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Predicting Color and Design Trends - The Color Marketing Group

The Color Marketing Group "...tracks trends several years ahead, and they've rarely been wrong in more than 43 years."

By MARILYN SOLTIS
 Each year the Color Marketing Group (CMG) holds two international conferences where highly qualified Color Designers identify the direction of color and design trends. The International Association members exchange information on all phases of color marketing, trends and design influences. This may include the economy, the environment, politics, social issues and cultural diversity. “Our members specify color for everything from paint and furniture to cars and carpets,” says Jaime Stephens, executive director of CMG. “They track trends several years ahead, and they’ve rarely been wrong in more than 43 years.”
    It should come as no surprise that the first trend is looking “green.” According to CMG, “People want things they wear and things they use now to look ‘green’ no matter what color they are. In 2008, looking stylish means looking natural. Materials will look hand-made, un-dyed and unbleached. Products will look more like what they’re actually made of, with lots of texture and all the natural imperfections proudly showing through. Off-whites, sand and linen-y colors, rock and roll colors, brownish-greens—the colors of nature are seriously fashionable now.”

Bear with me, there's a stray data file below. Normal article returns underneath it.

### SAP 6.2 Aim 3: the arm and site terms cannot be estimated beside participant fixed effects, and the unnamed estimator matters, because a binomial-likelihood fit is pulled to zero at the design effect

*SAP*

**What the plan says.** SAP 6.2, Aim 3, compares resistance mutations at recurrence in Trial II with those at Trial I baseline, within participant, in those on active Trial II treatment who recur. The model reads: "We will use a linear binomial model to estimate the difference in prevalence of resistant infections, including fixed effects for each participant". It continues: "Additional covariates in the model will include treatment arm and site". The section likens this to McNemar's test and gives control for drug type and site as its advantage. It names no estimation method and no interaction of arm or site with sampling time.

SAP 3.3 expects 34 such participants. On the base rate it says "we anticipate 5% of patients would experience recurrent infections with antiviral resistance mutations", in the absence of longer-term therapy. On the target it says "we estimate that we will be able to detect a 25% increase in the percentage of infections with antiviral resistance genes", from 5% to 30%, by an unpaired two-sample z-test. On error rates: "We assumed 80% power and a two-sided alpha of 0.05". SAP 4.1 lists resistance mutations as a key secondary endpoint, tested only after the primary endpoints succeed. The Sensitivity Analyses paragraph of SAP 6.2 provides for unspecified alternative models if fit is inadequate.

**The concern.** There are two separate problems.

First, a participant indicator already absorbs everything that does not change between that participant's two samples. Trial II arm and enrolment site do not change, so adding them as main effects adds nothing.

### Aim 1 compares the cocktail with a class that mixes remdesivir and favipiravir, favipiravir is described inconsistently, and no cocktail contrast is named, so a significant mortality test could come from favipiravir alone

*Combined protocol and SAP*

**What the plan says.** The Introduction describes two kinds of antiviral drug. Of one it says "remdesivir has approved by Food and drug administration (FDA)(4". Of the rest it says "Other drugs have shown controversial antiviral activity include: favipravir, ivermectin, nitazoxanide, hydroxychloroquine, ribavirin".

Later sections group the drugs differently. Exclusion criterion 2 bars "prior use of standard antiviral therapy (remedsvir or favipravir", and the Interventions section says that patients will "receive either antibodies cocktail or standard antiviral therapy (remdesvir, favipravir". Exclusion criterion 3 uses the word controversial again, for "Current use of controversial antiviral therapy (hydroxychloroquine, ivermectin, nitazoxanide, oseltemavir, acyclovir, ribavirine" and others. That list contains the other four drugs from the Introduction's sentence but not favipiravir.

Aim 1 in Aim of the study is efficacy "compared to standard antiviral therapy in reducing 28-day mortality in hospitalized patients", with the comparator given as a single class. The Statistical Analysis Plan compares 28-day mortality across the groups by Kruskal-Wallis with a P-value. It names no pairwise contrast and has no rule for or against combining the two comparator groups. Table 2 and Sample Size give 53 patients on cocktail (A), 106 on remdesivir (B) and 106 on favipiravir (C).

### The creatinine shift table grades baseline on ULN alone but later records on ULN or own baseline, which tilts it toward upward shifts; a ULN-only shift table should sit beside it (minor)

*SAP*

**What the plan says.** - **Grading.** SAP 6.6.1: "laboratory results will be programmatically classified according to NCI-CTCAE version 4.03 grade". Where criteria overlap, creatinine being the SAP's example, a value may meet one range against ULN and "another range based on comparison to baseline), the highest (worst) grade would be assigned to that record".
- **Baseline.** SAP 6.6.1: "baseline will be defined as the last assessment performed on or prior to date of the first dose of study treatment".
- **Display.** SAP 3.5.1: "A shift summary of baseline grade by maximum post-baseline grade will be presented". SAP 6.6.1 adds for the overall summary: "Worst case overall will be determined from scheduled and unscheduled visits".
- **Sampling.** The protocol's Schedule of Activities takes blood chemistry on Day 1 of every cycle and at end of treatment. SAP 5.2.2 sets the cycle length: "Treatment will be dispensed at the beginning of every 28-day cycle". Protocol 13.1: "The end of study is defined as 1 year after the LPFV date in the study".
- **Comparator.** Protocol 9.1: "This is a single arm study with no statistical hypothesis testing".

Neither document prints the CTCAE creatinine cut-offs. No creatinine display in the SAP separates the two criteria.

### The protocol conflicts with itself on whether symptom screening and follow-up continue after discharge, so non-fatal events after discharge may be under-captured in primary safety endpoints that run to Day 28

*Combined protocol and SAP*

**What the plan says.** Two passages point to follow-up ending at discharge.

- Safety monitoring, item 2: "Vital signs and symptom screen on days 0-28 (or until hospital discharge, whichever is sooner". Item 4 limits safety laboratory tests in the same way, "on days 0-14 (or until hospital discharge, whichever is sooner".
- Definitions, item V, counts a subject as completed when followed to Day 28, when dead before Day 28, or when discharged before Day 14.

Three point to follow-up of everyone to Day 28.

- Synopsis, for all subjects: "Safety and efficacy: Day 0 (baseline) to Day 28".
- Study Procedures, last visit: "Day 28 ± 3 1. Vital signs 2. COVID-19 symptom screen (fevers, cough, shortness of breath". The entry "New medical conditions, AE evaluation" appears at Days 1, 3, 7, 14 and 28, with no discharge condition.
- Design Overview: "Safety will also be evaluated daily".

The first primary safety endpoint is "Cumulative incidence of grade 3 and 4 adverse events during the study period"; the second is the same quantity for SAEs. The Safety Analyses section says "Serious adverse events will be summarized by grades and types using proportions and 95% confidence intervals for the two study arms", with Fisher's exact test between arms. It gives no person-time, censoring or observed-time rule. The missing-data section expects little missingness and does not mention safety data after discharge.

Blues that remind us of sky and water, another environmental theme, remain prominent, even in the kitchen. “New in 2008 will be the emergence of a much blacker blue inspired by technology—a deep, vibrant navy so dark you’ll swear it’s black,” according to CMG.
    Shimmery, specialized finishes remain hot, but this year will see a change from the brushed chrome and nickel finishes to warmer shades of copper and bronze tones.
    Even more ethnic accents will be coming from India, China and Latin America. CMG says, “To Moroccan reds and glowing oranges, add rosy pinks, sunny golden yellows and lots of turquoise. Already here in fashion and home design, these ethnic accents will show up as ‘punch’ colors in hotels, restaurants and retail environments, too—often paired with rich browns as neutrals.”

Published: February 07, 2008
Issue: February 08 Money Issue